Midland, Ontario to Kalamazoo, Michigan
803kms, 11 hours
It was day one of our epic (some would say foolish) journey and by 7am we were inching our 4runner and trailer out of the driveway. In the the dark surrounded by clouds of snow drifting down and amid tearful goodbyes between mothers and daughters, Grandfathers and Grandsons and everything in between, I felt a twinge of doubt. We must be mad. Over 5000 kms in to the far north in January with a dog and a three-year-old for nothing but the possibility of a job. The knots in my stomach tightened as we navigated highway 400 in what would have been white-out conditions in daylight. Pre-dawn it was a little more scary.
A few hours later we were heading towards the border at Sarnia, having braved the bad weather and a battle between iPhone and Garmin GPSs, the sun was shining, the road was clear and my confidence in our decision returned.
…and quickly started to fade again during an hour-long wait to cross the border while imagining border agents unpacking our trailer which was filled to the brim with items stuffed in every corner.
"If they search our trailer do they have to re-pack it?" I asked Rich, feeling pretty confident that in that case once they took a peek they would look no further.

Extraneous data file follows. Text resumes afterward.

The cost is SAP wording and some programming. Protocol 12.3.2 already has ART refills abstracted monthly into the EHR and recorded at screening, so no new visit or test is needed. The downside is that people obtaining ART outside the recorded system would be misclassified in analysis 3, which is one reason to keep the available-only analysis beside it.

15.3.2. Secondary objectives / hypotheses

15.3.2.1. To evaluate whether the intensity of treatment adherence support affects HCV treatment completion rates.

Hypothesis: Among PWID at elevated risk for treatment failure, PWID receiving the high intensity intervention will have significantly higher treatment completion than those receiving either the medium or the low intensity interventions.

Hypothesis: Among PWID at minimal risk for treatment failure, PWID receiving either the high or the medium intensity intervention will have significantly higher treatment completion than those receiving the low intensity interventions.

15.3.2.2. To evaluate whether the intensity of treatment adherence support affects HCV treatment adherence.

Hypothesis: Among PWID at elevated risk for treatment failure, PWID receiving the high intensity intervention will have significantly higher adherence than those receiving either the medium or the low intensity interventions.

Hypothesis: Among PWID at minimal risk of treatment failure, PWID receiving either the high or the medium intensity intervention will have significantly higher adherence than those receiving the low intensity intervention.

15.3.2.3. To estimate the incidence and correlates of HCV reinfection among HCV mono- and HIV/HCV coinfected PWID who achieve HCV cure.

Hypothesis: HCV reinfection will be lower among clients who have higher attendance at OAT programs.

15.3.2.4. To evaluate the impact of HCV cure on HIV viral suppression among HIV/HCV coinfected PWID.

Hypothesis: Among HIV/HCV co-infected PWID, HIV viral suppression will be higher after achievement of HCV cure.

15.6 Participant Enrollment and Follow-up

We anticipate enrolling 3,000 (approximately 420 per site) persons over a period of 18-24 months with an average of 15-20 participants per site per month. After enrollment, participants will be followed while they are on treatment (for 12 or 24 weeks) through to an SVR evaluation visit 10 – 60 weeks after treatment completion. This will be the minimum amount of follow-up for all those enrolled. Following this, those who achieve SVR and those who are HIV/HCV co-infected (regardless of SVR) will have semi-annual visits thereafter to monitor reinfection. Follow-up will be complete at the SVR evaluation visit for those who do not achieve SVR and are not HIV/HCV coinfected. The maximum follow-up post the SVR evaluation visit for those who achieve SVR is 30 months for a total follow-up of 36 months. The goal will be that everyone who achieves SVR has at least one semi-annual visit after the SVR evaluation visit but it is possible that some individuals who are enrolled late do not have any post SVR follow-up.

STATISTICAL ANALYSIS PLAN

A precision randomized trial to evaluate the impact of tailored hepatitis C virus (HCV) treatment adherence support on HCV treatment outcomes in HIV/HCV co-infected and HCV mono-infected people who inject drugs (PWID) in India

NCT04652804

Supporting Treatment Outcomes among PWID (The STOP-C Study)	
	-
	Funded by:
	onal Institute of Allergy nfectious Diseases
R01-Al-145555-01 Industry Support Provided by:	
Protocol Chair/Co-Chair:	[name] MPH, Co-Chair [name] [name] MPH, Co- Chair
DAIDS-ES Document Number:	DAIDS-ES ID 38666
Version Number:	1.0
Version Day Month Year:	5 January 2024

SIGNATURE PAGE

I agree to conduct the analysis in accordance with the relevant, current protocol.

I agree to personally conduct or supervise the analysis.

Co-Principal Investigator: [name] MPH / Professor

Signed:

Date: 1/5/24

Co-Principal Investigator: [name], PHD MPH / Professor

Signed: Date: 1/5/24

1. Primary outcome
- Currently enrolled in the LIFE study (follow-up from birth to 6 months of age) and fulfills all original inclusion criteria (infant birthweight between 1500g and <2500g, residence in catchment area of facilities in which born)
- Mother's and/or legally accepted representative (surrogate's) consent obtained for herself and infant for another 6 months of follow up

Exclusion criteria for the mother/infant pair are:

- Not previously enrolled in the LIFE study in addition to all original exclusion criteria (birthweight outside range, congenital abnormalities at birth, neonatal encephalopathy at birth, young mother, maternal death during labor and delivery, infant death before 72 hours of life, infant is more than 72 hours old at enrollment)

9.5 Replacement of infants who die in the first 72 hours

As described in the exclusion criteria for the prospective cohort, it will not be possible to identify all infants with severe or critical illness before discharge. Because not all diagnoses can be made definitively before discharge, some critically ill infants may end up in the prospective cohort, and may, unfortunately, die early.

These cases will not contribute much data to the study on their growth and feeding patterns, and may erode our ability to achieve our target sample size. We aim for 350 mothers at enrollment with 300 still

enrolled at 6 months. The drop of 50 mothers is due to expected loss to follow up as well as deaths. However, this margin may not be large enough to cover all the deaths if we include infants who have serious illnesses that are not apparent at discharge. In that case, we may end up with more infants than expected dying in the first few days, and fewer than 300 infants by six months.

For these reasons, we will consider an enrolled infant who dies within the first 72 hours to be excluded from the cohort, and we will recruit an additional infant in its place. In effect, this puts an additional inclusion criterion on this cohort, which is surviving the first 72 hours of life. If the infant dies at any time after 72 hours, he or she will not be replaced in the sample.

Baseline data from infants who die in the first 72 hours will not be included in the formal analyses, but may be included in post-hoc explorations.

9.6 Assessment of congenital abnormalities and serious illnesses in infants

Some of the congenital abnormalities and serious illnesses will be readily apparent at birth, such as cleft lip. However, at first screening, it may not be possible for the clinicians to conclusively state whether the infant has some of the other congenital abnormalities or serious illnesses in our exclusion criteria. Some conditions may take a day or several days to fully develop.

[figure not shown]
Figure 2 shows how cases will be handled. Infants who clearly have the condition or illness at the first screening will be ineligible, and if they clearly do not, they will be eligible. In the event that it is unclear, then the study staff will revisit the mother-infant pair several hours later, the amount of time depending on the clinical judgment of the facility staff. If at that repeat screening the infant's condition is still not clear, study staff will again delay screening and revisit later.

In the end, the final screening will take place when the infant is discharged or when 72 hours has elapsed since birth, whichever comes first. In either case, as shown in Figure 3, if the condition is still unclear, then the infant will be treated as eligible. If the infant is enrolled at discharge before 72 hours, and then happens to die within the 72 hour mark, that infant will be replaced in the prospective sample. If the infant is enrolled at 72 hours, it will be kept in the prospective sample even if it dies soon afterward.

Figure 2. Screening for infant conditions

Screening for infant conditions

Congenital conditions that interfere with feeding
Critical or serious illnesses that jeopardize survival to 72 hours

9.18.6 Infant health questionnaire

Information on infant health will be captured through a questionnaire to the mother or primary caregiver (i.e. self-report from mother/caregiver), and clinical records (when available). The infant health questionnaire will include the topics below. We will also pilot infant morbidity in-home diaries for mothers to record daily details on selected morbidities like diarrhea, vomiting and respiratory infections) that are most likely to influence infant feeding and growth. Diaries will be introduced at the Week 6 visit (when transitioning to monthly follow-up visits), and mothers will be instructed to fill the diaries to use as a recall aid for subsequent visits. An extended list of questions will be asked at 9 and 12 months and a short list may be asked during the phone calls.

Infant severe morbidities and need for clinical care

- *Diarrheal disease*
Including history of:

"No, I think you have to re-pack it," Rich answered.
We both paused to mentally calculate how many hours that would take.
We spent the rest of the hour alternating between giving each other pep talks about how we would handle a search and trying not to think about it. When we finally did make it to the border, answered a few cursory questions and were waved on, it almost felt like an anti-climax. Although I have to say it was maybe the most satisfying anti-climax in my life.
Once in the USA we drove through what would normally be a pretty boring landscape. On this occasion every tree branch was covered in a glistening coat of ice and the low sun shining through made the forests look like they were glowing. I felt like I was travelling through a strange ice world. In a weird way, the alien nature of the landscape made me feel like we were really on an adventure, even though we were only a few hours from home.
Six hours down the road in Kalamazoo, MI, the ice was gone, the temperature was a balmy 2 degrees and we stopped for the night at a motel. Then we stopped for the night at another motel. Rich decided if Motel 6 advertised $39.99 a night he would not pay $55 when there was obviously lots of vacancies. We ended up at the Red Roof Inn which also advertised $39.99 a night. It ended up costing $55, but that was including taxes, so good enough for us.
Everyone has been exercised, fed and watered. Exhausted, we now nestle down to sleep and prepare for an early morning tomorrow.